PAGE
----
Thursday, May 30, 2013

Entertaining angels unaware...

My daughter Suzanna and I got into an interesting conversation this week about how we live in a culture of fear, and how, because 'stranger danger' is pounded into us from the time we're in playschool, we miss a lot of opportunities for building community or even just meeting our neighbours. But what would the world be like if we treated everyone like friends? A little idealistic, perhaps, but still...

Yesterday afternoon, under threatening thunderclouds and a few large raindrops, I was almost finished turning my compost pile in the back yard when a man came strolling up the back alley. As I threw the last few pitchforks of compost into my bin, I smiled at him, and it was enough. He approached and said, "Ma'am, I've walked an awfully long way. Would you mind if I sat down a while?"

A thousand things flashed through my mind, but the main ones were that it was starting to rain, and he didn't look like any sort of threat I could imagine. So I invited him in, gave him a glass of water, and learned that he was 83 years old and still five blocks from the garage where he was heading to pick up his car.

Don was a very pleasant man, a lifelong Edmontonian, who had bit off a little more than he could chew, stroll-wise. So I offered to drive him the last five blocks, and he took me up on my offer. As I left him at the garage, he told me I was his angel for the day, but as I drove away, I said to myself, maybe he was Christ in different skin, an opportunity for me to do a small kindness for someone else.

Returning home, I tidied up the yard and made a sandwich, and before I even managed to take a bite, the doorbell rang. It was Don, carrying a little floral arrangement for his 'angel.' I'm still smiling. I'm sure he had it wrong... he was the angel. I was just lucky to entertain him for a short time.

Tuesday, May 28, 2013

Simple Suggestion #166... Stand with the vulnerable

After having coffee and a special morning prayer with my friends in the L'Arche Day Program this morning, I've decided to post some rally information. Our brothers and sisters with disabilities are in danger of losing the supports they need in order to live happy, healthy and fulfilling lives. So I know what I'm doing on Friday at noon -- standing with my L'Arche friends at a rally. Come join us! And contact your MLA to ask his/her help for those with disabilities. I just sent an email to mine, asking him to find better ways to deal with Alberta's deficit than cutting funding to the most vulnerable...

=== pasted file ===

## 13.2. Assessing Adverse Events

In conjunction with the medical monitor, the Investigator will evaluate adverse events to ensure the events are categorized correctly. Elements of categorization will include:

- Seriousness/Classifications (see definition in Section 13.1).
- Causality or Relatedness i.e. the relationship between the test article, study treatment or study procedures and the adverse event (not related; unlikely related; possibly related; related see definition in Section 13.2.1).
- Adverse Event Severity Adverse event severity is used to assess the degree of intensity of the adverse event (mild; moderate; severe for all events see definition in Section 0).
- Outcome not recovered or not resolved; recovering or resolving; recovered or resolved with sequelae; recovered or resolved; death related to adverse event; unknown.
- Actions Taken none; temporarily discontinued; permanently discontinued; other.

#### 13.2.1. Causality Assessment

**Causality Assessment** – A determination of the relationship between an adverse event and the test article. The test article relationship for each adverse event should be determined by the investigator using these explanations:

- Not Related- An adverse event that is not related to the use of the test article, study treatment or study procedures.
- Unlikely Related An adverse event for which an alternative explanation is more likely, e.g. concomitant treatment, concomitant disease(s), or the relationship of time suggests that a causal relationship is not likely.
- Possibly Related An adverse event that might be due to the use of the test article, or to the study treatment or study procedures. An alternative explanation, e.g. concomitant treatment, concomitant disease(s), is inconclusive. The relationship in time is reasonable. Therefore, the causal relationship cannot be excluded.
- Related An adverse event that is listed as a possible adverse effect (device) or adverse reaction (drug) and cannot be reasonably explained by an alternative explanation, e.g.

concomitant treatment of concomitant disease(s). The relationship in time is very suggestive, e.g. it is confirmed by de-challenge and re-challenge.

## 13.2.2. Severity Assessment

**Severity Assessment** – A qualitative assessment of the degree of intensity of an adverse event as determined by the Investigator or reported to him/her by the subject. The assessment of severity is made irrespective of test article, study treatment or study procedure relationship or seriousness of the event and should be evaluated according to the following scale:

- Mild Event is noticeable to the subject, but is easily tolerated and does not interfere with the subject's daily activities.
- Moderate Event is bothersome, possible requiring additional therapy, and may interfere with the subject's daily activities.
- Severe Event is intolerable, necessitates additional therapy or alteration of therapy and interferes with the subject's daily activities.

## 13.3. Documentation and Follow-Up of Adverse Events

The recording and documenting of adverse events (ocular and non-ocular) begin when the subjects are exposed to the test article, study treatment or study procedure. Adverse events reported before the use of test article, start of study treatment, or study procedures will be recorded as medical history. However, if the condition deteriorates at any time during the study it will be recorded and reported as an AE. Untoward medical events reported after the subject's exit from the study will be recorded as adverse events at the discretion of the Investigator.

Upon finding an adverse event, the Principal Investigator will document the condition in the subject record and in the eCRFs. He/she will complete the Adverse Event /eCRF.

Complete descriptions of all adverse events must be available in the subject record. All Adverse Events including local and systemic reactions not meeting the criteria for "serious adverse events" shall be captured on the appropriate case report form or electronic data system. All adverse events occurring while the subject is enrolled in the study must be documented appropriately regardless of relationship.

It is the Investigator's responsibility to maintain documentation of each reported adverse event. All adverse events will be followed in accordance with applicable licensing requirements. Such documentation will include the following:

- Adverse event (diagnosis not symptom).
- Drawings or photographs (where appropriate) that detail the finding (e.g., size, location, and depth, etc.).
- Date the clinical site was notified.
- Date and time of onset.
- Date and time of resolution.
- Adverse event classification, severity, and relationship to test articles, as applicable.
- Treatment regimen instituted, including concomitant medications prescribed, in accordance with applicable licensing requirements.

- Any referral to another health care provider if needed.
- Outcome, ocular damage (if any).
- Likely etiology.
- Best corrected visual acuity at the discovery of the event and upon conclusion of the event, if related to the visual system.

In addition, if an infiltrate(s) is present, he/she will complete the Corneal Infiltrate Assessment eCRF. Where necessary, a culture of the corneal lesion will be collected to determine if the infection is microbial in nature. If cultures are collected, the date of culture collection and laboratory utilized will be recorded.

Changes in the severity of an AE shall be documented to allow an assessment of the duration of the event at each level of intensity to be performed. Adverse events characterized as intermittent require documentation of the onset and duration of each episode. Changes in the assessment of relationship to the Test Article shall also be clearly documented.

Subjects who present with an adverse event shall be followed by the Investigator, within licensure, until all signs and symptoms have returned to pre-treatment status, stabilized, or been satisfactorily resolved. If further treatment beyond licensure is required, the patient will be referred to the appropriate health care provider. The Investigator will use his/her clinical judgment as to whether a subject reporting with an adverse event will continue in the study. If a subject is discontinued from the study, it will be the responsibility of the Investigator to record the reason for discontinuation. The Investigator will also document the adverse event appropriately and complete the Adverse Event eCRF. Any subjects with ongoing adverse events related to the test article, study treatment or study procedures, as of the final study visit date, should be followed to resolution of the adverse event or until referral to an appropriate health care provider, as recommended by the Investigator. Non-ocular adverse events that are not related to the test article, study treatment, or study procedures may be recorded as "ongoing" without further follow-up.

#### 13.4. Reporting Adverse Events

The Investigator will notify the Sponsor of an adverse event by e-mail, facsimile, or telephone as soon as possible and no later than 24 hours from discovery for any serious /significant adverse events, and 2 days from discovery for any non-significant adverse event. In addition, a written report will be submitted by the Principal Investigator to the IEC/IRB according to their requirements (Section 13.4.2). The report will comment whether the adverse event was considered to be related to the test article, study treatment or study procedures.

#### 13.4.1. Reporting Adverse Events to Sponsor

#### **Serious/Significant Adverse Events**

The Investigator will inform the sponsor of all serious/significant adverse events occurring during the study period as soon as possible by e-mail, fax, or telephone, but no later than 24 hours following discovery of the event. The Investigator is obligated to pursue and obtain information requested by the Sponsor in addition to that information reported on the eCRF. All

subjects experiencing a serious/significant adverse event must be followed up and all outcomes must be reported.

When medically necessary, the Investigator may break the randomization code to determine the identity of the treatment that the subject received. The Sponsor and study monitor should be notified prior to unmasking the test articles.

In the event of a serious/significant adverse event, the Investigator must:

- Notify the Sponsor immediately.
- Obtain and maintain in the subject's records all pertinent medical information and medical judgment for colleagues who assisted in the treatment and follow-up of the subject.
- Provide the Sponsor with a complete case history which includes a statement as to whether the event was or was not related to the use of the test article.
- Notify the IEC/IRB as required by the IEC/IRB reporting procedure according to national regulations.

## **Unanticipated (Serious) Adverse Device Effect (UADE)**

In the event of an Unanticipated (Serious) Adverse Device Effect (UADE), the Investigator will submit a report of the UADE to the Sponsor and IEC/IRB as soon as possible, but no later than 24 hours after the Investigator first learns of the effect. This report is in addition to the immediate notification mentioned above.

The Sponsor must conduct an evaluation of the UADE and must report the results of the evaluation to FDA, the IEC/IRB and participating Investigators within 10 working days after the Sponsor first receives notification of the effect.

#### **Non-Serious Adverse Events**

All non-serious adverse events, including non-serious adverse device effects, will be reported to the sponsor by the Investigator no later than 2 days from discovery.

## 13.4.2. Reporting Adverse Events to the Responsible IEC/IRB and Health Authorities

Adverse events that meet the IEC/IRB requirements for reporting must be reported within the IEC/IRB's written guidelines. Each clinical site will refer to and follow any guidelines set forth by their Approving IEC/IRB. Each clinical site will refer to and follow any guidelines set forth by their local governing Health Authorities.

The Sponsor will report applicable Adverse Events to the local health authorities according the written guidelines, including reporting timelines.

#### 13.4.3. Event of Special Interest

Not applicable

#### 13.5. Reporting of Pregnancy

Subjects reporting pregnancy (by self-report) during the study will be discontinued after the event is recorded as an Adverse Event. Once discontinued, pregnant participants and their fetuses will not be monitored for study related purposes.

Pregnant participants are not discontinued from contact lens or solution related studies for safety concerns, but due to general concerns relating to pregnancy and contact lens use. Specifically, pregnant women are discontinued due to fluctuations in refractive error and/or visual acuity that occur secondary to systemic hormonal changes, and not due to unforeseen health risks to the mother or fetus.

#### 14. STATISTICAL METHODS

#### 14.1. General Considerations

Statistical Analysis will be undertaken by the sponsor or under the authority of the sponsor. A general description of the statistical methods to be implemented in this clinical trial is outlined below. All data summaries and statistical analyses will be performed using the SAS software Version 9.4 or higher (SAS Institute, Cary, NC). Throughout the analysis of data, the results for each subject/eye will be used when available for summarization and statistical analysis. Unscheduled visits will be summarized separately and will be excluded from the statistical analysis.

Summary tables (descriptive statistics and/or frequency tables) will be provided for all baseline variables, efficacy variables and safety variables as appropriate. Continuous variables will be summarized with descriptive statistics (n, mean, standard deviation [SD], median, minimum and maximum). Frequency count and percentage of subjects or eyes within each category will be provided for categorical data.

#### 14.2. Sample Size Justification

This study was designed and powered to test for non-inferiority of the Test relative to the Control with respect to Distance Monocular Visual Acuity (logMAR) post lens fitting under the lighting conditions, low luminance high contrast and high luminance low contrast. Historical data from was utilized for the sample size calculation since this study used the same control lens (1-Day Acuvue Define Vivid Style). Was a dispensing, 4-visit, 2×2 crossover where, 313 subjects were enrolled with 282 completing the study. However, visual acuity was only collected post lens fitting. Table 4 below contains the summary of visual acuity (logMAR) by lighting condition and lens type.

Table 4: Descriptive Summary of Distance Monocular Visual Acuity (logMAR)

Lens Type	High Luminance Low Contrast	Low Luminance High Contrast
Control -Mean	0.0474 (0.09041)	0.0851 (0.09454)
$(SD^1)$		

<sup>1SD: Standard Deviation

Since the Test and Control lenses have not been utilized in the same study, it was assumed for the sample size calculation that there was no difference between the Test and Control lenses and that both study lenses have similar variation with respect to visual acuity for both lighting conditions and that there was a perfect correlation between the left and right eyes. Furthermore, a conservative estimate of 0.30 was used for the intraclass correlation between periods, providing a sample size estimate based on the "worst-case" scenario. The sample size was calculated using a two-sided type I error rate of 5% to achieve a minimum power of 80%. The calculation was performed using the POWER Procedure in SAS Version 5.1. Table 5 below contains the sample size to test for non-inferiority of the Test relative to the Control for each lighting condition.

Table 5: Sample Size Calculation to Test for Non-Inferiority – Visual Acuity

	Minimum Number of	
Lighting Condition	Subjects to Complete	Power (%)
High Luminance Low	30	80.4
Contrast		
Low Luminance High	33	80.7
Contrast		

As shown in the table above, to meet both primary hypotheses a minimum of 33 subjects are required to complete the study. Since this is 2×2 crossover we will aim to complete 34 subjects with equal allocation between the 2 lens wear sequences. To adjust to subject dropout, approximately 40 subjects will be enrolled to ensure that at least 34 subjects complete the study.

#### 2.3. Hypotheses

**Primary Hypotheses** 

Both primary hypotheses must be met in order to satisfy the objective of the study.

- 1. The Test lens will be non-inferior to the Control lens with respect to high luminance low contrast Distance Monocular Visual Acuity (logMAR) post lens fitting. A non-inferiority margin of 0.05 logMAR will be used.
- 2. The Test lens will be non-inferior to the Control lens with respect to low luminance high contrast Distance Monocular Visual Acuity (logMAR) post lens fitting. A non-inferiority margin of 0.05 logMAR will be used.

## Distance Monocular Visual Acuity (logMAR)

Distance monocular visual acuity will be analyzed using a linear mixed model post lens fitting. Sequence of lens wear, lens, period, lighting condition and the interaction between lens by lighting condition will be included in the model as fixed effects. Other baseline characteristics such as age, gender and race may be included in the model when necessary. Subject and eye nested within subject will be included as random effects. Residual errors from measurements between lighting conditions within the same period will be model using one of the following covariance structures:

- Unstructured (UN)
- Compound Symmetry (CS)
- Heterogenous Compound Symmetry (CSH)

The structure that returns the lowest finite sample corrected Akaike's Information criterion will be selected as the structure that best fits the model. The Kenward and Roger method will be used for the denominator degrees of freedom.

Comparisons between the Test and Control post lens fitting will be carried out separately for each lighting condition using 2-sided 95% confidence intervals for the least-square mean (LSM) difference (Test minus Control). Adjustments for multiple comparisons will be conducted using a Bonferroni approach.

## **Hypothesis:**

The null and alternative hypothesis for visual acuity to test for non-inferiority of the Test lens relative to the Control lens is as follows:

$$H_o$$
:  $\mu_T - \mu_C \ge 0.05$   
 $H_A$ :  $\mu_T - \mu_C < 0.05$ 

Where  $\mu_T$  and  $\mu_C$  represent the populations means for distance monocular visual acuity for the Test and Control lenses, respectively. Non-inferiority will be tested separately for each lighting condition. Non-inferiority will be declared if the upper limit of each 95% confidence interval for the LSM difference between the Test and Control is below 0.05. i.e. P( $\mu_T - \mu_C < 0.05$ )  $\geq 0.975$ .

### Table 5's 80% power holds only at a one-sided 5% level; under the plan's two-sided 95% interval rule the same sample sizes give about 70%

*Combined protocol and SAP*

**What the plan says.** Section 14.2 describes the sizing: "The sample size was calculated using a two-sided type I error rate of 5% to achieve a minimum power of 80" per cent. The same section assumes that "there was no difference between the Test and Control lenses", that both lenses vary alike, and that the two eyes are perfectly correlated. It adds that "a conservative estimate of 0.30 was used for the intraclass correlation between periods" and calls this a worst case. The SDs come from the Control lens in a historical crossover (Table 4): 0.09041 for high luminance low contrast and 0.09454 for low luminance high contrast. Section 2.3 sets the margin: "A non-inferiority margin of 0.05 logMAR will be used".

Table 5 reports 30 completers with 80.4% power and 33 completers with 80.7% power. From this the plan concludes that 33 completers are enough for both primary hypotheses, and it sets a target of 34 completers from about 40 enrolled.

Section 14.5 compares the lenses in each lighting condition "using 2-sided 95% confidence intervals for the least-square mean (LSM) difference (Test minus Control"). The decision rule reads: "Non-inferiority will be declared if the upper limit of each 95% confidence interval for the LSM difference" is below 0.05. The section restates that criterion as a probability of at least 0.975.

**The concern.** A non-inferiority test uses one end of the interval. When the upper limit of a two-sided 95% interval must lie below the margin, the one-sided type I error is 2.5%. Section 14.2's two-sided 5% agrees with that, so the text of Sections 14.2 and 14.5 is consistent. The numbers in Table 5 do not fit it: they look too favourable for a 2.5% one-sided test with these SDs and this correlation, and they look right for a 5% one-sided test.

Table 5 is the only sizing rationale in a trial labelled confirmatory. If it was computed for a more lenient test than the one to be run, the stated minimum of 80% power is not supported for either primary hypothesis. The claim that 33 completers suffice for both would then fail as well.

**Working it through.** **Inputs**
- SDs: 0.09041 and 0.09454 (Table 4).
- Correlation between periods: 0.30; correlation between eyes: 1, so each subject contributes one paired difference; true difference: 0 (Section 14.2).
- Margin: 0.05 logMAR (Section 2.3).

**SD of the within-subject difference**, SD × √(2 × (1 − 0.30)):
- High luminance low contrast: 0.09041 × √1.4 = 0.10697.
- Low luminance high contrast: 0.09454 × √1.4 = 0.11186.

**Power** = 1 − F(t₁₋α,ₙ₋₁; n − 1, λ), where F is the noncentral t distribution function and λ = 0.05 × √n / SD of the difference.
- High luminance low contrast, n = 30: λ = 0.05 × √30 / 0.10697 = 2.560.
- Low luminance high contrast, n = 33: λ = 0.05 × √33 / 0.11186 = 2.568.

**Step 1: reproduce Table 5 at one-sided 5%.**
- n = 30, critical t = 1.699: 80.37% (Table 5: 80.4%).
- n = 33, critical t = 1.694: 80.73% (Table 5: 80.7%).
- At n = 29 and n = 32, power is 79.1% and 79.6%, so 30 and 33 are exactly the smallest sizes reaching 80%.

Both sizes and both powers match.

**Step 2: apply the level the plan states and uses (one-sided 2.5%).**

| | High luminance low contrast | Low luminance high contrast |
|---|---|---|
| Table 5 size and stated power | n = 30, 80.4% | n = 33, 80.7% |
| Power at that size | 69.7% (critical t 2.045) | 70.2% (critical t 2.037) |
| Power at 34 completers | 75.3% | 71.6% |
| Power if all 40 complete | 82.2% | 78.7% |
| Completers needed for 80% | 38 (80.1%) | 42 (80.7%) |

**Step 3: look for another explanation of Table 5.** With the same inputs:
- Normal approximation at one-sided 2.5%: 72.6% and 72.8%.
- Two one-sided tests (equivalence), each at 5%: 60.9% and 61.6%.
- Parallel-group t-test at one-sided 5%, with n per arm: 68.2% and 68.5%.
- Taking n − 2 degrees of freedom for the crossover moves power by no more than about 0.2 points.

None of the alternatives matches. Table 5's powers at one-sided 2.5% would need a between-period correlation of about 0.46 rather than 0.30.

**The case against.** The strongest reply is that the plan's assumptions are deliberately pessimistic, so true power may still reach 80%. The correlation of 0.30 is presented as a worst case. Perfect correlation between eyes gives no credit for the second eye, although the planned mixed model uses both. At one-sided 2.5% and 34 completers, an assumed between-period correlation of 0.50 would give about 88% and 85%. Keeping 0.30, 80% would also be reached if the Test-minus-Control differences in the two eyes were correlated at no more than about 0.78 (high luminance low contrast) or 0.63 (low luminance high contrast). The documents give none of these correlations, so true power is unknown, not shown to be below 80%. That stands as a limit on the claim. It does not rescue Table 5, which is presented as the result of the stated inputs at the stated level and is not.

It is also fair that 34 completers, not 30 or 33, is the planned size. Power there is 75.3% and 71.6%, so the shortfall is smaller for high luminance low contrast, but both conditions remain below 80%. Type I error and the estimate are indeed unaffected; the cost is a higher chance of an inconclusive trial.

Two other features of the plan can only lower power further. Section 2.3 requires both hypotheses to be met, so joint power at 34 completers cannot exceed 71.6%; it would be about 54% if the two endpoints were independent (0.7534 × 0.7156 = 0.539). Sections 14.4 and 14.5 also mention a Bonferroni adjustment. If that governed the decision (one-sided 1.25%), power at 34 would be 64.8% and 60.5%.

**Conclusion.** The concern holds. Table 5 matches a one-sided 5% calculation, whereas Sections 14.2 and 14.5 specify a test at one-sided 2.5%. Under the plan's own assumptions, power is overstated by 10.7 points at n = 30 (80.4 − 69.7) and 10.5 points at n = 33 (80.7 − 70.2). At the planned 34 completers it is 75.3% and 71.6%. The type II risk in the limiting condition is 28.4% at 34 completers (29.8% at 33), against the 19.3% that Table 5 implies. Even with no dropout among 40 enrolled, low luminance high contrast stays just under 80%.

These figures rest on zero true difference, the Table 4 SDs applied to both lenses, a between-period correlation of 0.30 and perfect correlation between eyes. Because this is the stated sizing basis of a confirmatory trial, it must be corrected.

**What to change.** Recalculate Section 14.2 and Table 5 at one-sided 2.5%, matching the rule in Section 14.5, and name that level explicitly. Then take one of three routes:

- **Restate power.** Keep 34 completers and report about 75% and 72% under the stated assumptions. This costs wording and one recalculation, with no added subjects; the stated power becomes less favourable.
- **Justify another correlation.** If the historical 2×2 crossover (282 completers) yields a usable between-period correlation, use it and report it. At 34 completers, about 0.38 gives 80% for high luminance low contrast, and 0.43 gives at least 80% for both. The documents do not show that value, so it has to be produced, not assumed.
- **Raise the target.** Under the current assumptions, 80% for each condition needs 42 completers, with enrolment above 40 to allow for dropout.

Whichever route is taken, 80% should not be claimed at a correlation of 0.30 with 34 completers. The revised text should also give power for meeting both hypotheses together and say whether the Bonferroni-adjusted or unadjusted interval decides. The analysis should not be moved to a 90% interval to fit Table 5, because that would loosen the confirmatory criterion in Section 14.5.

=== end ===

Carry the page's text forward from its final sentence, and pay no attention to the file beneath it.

THE ALBERTA GOVERNMENT'S CUTS 
TO THE DISABLED ARE
TOO BIG
TOO FAST
TOO SOON
$42,000,000 WILL BE CUT 
FROM SERVICES FOR DISABLED ALBERTANS
BEGINNING ON CANADA DAY
THIS TIMELINE IS UNACCEPTABLE AND DANGEROUS 
TO ALBERTA'S MOST VULNERABLE POPULATION
RALLY:
FRIDAY, MAY 31st 2013
ALBERTA LEGISLATURE 
12 NOON
"A nation's greatness is measured by how it treats its weakest members." 
-- Mahatma Ghandi

P.S. Looking for more Simple Suggestions? Click here.

Sunday, May 26, 2013

Trinity Sunday: God's embrace... and ours

It's Trinity Sunday again, one of my favourite Sundays of the year, because I like to think about the persons of God in relationship with each other, and with us.

When I was a teenager, I saw a whimsical short film called Jesus B.C., in which God was "Dad," Jesus was "Chris," and the Holy Spirit was a beautiful black woman referred to as "Grace." I wish I could find it and watch it again (I have tried, but can't track it down even in this digital age). "Dad" seemed to be the CEO of creation, and he had a hilarious archangel butler named Norman, who was having an interesting time reporting back to the boss as different Old Testament biblical stories were occurring (I can still see poor Norman standing under a little umbrella in the pouring rain as Noah's Ark floats past and lightning flashes). I can't even remember the point of the movie, but for me it made the very abstract idea of the Trinity more accessible through the conversations between Dad, Chris and Grace, their love for each other, and their fondness for the crazy humans who kept Norman busy reporting on their latest escapades.

Since then, the idea of God as a relational being has become a stronger and stronger theme in my life: God as tender parent, brother and sister, creator, lover, and inspiration for life. And the stronger this theme becomes, the harder it is to sit still in church -- because God is so much bigger than any one church or faith understands, and God's love is so much more inclusive than our tiny little hearts and  minds can fathom, or our words and faith denomination can express. What I'm seeing is that each faith seems to have a number of rules and regulations, some of them designed by the "people in charge" to keep adherents in line. Unfortunately, those rules and regulations often end up excluding certain people, and when the excluded ones are treated unjustly by the elite (or elect), community breaks down. It's not hard to imagine Chris, Grace, and Dad shaking their heads.